While past performance is not necessarily indicative of future performance, over longer periods – Coates suggests comparisons are best made over a period of five years or more – the better performance of industry funds becomes clear.
“For the financial year to date [early May], the industry funds’ median balanced option has outperformed the retail median by 1.1 percent, and over five years by 1.8 percent each year on average,” he points out.
When you invest in an industry fund, particularly if you’ve chosen a balanced investment option, your money is spread across a wide range of investment types, including shares, property, infrastructure, bonds, private equity, fixed interest and cash.
It’s the old ‘don’t put all your eggs in one basket’ theory; when one asset class has low or unstable returns, it’s likely another asset class is getting high returns, which is why many investors favour a diversified portfolio.
“This means the portfolio as a whole can achieve relatively stable and positive returns,” Coates explains. “Diversification also allows fund managers to adjust portfolios in response to market changes, always searching for the best way to capture growth in members’ returns.”
Coates says that even in a diversified portfolio, shares (both Australian and international) will be the main driver of growth but that exposure to shares means that even a balanced fund may sometimes report negative returns.
“While shares carry the potential to make strong gains over the long term, investors should be prepared to weather the effects of market dips and recoveries from time to time,” he cautions. “Owing to this inherent volatility, investing heavily in shares may be less appropriate for those with shorter investment horizons, or in retirement.”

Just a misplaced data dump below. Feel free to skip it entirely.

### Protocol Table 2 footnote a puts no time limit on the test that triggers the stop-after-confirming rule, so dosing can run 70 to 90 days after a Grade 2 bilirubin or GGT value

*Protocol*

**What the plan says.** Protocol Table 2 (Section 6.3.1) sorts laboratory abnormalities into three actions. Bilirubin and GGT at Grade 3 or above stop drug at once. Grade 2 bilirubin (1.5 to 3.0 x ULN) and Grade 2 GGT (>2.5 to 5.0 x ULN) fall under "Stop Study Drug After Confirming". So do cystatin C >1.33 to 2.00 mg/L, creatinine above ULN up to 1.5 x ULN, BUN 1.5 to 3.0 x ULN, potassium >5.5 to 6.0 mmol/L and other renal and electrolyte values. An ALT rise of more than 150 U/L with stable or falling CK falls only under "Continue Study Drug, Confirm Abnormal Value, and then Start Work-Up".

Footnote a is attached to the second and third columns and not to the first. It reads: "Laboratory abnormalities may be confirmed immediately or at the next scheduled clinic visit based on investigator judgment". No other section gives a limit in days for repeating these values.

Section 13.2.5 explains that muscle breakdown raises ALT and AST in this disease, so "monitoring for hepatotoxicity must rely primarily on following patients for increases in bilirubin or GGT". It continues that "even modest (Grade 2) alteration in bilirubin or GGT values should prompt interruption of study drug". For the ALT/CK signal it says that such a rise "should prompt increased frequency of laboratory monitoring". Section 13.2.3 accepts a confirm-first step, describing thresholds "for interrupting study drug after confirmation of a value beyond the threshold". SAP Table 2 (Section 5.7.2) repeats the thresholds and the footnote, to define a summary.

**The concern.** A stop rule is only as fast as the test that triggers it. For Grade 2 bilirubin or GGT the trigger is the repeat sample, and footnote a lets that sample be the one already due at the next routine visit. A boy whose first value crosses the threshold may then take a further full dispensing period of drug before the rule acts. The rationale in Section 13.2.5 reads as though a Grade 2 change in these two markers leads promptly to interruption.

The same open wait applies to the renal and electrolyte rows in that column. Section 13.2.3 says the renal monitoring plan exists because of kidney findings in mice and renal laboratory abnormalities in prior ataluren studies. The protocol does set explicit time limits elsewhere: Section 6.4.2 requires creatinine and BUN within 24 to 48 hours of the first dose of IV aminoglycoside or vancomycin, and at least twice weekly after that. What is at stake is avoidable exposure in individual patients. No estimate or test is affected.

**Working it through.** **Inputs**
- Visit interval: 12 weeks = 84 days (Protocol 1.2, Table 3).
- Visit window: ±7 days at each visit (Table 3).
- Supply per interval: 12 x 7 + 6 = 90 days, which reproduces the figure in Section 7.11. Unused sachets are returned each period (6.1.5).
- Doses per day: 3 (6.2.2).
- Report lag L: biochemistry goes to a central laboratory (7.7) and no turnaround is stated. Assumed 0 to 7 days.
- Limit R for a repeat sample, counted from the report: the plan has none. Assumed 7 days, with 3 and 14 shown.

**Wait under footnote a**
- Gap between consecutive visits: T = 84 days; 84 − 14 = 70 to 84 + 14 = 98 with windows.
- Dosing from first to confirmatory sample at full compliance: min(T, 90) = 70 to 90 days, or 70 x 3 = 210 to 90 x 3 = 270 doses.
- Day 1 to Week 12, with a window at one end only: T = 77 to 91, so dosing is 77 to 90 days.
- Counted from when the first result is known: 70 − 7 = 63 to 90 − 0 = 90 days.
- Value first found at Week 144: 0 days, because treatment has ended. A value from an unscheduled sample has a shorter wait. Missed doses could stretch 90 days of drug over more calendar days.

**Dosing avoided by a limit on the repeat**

After nearly a decade of strong growth, 2018 was tough for super funds – the fall in share markets in the last few months of the year meant the average return across the entire super system was just 0.8 percent.
So far in 2019, those returns have bounced back strongly. According to Coates, you can thank an easing of global trade tensions, a strong Australian company earnings season and a more positive outlook from central banks.
But Coates doesn’t discount the chance of more ups and downs this year.
“Some observers have forecast a return to restrained market performance in the remainder of the year, with industry funds beginning to adjust portfolios to help avoid the effect of any potential further volatility,” he says.
Over the past few years, we’ve had the Greek debt crisis, Brexit, global trade tensions and a series of natural disasters – and superannuation has kept delivering great returns.
While it’s impossible to predict the future, understanding that superannuation is, by its very nature, a long-term investment that typically spans several decades is important.
“Diversification and a willingness to ‘ride out’ market volatility are key to achieving the best returns possible over an individual’s working life,” Coates says.
And the effect of earnings compounding over years and decades can have a significant impact on final balances, Coates says.
If you’d like to find out more about how diversification has the potential to give you a better long-term investment outcome, you can talk to an Industry SuperFund, as most offer free financial advice on how their investment options may match your desired retirement income.